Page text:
In the chapter "How to be Ill" King read "Sufferers from Chronic Fatigue Syndrome are not good at being ill. You look well, you're not dying, you're complaint is modest. You are going to be trouble for a long time." Again, knowing laughter from the audience.

He adroitly takes the reader through the complications of decision making using the measure of energy expenditure as the currency. Does he get up and go to the bathroom, take a shower or eat? How do you manage the energy needed to handle a relationship? He navigates his emotions and lets the reader into his thought process.

There was a question and answer period and it was interesting how some of the questions regarding instability of the illness, planning outings or reaction to cancelled commitments were shared by all.

He was asked what it was like the first year when he was a visiting professor in WA and he got ill. He answered "It was a blur." Although Mr. King has done a couple of book readings to the general public, this was the first to a roomful of CFS/ME patients.

Hopefully our appreciation and emotional support will carry through.

Mr. King closed out the afternoon by reading his last chapter titled "The Benefits of Illness" (used with permission).

Your choices are limited
And therefore easier.

Small achievements are automatically promoted as big ones.

You save on shoe leather.

Any woman interested in you is likely to be nice
Though you hope not too nice.

Unpleasant women stay away from you
Though some are confused as to their category.

You learn a lot about the behavior of birds at your bird feeder.

Your illness drives away those frightened by the fragility of life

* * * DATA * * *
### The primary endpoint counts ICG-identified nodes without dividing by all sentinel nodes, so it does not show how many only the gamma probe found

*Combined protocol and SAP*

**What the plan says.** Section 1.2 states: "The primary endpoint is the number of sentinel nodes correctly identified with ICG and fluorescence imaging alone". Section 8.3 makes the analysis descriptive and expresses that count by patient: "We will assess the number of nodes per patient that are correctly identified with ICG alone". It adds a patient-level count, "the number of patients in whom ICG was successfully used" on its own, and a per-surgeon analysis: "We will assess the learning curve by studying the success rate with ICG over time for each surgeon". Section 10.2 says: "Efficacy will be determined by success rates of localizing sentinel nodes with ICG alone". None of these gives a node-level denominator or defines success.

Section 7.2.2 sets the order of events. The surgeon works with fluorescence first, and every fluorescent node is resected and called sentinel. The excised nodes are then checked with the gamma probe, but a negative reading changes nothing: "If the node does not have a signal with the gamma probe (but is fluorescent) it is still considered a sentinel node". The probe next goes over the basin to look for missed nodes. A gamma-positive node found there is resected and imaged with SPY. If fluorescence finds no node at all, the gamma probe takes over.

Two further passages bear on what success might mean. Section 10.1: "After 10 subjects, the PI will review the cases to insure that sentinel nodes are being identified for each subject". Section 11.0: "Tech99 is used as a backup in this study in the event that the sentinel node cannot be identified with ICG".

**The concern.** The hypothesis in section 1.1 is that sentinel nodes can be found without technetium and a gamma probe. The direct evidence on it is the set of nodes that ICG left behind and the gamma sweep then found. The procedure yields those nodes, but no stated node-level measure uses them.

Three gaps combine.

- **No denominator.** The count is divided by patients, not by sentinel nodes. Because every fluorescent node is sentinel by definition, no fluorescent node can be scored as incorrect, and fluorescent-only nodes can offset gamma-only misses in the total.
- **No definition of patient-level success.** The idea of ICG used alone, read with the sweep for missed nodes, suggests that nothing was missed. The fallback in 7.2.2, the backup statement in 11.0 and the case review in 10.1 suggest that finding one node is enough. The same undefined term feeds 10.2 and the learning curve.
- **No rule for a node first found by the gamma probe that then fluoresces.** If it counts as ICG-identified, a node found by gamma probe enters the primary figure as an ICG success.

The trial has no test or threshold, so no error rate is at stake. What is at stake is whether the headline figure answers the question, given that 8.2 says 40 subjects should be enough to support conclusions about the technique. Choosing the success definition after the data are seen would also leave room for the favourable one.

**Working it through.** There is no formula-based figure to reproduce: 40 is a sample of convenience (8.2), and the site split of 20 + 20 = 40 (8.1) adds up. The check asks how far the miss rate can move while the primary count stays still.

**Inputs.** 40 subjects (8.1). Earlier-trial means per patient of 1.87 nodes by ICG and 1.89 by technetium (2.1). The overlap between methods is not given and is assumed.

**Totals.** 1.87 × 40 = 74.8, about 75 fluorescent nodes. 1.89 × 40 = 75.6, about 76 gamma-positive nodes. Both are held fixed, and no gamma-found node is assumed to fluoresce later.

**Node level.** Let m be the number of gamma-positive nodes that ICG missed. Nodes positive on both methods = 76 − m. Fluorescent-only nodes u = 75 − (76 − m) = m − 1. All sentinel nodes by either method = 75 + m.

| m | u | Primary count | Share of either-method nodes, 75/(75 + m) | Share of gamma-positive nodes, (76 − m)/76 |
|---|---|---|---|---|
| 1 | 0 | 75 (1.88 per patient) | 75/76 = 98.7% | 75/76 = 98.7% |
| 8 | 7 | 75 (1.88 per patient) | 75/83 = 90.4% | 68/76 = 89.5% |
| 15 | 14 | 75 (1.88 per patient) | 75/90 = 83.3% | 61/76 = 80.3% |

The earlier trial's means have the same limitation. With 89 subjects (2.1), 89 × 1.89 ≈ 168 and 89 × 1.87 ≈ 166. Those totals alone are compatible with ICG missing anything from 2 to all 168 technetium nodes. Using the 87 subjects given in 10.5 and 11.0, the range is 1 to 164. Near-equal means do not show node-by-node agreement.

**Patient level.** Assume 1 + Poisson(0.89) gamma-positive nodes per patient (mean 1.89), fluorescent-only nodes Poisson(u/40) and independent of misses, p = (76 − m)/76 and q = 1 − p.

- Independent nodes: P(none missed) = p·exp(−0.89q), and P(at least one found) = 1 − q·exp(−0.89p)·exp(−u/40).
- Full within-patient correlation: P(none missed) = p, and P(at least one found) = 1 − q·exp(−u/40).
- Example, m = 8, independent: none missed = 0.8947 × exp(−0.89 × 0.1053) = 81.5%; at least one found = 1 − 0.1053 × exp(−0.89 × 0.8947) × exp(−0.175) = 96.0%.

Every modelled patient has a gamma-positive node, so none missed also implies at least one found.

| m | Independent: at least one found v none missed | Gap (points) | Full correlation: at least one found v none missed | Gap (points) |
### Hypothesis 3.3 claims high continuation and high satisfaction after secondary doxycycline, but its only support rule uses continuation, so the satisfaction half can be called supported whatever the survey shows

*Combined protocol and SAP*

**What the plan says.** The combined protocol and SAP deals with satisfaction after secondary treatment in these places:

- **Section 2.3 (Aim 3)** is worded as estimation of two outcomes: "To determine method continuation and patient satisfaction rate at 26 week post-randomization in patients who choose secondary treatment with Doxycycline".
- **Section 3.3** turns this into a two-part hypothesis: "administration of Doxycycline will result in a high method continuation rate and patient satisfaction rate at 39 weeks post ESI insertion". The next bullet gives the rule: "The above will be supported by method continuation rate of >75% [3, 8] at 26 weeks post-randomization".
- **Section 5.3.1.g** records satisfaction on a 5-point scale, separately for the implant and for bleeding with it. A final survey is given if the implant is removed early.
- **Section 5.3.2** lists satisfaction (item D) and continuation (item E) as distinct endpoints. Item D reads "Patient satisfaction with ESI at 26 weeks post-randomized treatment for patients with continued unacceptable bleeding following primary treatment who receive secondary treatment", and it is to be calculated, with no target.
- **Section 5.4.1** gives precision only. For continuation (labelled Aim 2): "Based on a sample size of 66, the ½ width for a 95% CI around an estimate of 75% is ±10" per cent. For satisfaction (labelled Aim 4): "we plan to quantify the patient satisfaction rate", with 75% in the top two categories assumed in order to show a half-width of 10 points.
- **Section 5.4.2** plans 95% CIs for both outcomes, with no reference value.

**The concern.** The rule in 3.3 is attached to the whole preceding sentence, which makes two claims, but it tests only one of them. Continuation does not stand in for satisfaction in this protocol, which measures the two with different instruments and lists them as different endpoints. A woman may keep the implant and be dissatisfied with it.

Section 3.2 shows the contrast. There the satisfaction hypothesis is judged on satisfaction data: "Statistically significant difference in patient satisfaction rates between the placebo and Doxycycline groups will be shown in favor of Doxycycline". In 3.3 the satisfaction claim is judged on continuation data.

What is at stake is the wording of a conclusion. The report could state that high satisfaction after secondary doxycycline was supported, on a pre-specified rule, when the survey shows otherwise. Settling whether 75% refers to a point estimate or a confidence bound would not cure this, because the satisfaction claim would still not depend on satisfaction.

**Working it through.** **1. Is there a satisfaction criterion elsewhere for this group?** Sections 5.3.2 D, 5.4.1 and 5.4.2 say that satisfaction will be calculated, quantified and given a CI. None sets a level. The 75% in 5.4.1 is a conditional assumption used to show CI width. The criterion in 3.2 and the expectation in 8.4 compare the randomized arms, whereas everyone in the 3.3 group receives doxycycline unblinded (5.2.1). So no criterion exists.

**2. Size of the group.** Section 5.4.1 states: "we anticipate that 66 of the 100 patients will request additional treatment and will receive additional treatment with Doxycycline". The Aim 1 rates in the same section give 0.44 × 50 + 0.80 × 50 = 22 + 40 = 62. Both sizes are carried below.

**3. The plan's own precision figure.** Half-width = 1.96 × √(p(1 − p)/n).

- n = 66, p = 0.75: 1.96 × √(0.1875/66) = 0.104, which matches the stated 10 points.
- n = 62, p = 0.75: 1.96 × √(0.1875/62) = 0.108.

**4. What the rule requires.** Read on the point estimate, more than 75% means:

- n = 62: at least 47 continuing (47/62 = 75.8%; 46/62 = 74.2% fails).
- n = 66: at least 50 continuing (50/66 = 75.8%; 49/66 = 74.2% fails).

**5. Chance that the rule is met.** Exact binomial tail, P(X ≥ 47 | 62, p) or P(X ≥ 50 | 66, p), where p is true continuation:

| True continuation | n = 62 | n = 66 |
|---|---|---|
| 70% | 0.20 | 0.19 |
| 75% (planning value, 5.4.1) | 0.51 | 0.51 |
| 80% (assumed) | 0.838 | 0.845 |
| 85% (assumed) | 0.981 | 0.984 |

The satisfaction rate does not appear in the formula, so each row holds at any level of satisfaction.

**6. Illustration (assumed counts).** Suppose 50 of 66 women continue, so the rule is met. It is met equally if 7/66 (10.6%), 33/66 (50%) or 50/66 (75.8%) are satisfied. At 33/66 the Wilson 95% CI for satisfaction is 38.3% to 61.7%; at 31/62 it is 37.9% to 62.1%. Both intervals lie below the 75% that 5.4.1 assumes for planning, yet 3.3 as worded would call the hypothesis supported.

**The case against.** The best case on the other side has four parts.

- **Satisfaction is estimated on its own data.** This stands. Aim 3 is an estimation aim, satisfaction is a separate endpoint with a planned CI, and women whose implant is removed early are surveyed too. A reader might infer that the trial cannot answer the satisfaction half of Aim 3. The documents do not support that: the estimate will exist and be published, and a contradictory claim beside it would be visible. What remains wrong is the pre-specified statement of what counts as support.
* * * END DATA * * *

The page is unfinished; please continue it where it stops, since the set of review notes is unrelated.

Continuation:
That is, most men.

You are always home for parcel deliveries.

You keep up with the world news.

Your week never need be empty
While there are doctors to visit.

You watch many films, often twice
Since you forget.

The quality of patience is not strained
Since it's unavoidable.

Your dog need not feel inferior to you
Since you lie down with him.

You appreciate for the first time the pleasures of gardens.

You receive sympathy
Though actually not that much.

You no longer become angry
Because it makes you sick.

You are freed from ambition
Because it makes you sick.

You avoid heartbreak
Because it makes you sick.

You know yourself inside out.

Spiritual wisdom is forced on you
Again and again and again.

You become a connoisseur of repose.

You are motivated to think of others
Since you are so tired of yourself.

You can go to bed in the afternoon
Without a moment's guilt.

You are as sensitive to the air
As is a sailor to wind.

You have the space and time to daydream.

You always possess a perfect excuse
Though you do not use it
Since there is no end to that.

A review of Roger King's book, by Jean Zimmer, is available at our website: Love and Fatigue in America .